Earlier this morning, Toronto Mayor John Tory was joined by Councillor David Shiner and Build Toronto CEO Bill Bryck in announcing the winning entry for the Fort York Pedestrian and Cycle Bridge. The winning proposal—by the design-build team led by Dufferin Construction Company—was lauded by Shiner for its "efficiency, long life-cycle, and, ultimately, its ability to deliver on budget," with Dufferin's James Wildish elaborating on the "reduced construction and maintenance costs facilitated by the stainless steel arch design."

Councillor David Shiner speaks alongside James Wildish, John Tory, and Bill brick (l-r), image by Stefan Novakovic

The two-part bridge will create a vital link across Toronto's railway lands, extending north-south across two railway corridors slightly east of Strachan Avenue. The north bridge will connect the upcoming South Stanley Park to the north side of the future Ordnance Triangle Park, and the south bridge will connect the Ordnance Triangle Park to the Fort York Grounds, spanning the south Lakeshore railway corridor. While Tory celebrated the project as "smart infrastructure that connects communities, and gets people moving across Toronto," the winning design has been met by a mixed reception on the UrbanToronto Forum

An aerial rendering of the winning design, image courtesy of Dufferin Construction Company

The Dufferin-led design—also consisting of project managers MMM Group and a design-build team featuring Pedelta, DTAH, Mulvey & Banana, and Golder Associates—is nonetheless notable for its elegant simplicity and technological innovation, with the structures set to form the first stainless steel bridge in North America.

Looking north across the two bridges, image courtesy of Dufferin Construction Company

In particular, use of 'Duplex' stainless steel across the entire body of the structure allows for an extended life-cycle and increased corrosion resistance, reducing the need for maintenance, and, by extension, the overall cost of the project.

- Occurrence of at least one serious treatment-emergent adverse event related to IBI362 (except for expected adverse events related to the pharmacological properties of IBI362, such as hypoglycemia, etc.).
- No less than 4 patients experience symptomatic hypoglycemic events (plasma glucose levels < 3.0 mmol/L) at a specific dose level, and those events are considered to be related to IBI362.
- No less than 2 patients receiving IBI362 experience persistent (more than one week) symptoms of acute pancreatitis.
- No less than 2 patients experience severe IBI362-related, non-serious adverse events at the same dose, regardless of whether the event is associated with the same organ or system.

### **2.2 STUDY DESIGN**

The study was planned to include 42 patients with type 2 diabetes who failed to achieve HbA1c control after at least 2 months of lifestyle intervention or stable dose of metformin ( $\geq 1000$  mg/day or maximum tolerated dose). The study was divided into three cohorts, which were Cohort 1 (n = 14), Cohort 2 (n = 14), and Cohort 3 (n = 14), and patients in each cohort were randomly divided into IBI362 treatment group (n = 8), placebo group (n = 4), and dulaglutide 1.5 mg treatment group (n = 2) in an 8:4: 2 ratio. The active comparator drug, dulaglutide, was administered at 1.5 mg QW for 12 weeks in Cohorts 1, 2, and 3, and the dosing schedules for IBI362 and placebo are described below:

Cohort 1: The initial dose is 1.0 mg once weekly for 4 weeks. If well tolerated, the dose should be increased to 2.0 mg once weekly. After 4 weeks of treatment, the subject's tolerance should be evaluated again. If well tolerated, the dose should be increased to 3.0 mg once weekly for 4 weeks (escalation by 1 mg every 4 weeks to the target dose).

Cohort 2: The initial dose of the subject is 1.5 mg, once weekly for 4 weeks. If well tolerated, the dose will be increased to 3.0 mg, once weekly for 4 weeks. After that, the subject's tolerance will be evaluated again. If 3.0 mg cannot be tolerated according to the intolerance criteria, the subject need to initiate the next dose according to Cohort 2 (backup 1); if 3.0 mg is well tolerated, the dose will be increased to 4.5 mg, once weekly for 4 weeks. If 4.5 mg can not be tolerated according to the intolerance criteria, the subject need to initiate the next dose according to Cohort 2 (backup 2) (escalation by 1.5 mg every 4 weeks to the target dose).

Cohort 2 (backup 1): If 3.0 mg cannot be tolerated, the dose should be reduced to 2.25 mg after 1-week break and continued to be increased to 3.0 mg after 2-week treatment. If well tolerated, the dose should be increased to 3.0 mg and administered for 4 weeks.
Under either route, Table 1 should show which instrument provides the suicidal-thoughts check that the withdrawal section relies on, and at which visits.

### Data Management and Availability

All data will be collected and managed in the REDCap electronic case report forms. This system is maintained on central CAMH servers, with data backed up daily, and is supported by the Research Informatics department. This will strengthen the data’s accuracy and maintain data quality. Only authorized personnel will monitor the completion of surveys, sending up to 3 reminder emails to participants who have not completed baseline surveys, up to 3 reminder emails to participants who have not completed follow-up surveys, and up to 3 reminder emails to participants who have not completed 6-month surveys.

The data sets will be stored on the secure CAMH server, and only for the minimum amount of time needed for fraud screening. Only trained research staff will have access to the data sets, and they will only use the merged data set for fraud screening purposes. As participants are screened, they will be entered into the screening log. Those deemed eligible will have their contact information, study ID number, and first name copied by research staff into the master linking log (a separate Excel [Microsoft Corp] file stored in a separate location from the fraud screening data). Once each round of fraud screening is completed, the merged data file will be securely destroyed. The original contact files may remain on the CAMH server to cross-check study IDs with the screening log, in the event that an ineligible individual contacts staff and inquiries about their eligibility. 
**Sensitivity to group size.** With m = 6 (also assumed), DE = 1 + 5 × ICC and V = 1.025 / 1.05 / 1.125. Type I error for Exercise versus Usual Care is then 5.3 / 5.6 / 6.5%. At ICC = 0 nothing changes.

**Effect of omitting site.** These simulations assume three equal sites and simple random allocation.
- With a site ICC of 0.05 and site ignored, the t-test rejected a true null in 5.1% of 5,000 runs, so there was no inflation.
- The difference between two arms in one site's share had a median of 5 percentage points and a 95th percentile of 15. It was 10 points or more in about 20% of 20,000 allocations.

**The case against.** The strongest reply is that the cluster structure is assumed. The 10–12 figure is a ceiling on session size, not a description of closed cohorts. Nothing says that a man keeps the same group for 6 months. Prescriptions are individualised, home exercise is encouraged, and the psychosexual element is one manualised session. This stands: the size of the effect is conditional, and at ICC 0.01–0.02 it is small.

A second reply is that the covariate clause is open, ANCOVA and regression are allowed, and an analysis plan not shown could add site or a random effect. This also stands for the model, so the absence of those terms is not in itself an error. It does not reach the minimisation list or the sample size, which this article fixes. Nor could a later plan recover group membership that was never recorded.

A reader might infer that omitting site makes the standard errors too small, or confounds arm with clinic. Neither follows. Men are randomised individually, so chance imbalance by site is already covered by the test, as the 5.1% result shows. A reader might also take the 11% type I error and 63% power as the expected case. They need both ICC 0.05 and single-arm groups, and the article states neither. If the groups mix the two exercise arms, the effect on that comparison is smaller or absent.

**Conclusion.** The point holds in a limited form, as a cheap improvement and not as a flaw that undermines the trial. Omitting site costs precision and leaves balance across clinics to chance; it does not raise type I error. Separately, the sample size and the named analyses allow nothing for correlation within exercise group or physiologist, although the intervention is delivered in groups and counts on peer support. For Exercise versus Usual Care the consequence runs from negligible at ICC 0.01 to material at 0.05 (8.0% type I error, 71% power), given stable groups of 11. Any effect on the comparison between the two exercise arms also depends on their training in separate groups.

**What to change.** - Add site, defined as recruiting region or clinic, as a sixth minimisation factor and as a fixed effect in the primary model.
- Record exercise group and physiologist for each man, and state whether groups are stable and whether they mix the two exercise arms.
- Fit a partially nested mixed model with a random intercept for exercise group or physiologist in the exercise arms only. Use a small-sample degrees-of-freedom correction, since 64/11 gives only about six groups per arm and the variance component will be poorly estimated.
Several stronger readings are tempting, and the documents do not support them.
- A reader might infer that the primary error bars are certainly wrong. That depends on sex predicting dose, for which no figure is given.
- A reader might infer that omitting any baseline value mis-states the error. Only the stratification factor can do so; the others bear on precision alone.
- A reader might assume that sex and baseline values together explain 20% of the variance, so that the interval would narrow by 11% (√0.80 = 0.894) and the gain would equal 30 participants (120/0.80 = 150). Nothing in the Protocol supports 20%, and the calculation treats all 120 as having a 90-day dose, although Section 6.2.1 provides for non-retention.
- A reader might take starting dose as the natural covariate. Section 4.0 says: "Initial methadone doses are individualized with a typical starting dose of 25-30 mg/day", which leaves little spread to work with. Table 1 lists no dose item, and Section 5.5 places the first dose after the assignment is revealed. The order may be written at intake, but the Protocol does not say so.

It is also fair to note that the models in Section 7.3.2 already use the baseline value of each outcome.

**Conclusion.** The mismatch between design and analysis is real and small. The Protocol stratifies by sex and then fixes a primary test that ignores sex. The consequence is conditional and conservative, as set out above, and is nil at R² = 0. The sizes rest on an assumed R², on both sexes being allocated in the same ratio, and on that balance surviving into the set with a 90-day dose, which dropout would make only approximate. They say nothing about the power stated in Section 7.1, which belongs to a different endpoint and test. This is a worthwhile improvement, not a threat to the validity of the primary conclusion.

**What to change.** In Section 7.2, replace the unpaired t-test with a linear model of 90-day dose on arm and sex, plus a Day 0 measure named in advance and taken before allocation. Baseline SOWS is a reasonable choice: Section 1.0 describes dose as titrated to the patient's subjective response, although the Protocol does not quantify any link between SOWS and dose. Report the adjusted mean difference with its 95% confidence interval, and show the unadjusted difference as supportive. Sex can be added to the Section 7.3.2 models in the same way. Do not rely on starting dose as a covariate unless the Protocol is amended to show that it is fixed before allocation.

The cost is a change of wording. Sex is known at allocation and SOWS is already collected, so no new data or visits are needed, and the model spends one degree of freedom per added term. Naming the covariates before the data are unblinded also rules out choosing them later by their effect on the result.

A view from the bridge, image courtesy of Dufferin Construction Company

However, while the much-needed bridge will still provide substantial benefits to the surrounding communities, the choice of proponent seems to indicate a prioritization of low cost over design excellence, arguably evidencing the sort of unambitious city-building that has characterized much of Toronto's recent history. Yet, despite the vocal debate on our Forum, it is not the Dufferin proposal itself—which embodies an elegant simplicity—that has garnered a mixed reception, but rather the City's decision to overlook more aesthetically ambitious proposals.

Wildish, Tory, and Shiner display the winning design, image by Stefan Novakovic

Our earlier story provides a comprehensive look at the entries, including renderings of each design. In addition, our dataBase file for the project features a larger selection of renderings, providing an overview of the bridges that might have been. What do you think of the winning design? Share your thoughts by joining in the ongoing discussion on our Forum, or leave a comment at the bottom of this page.

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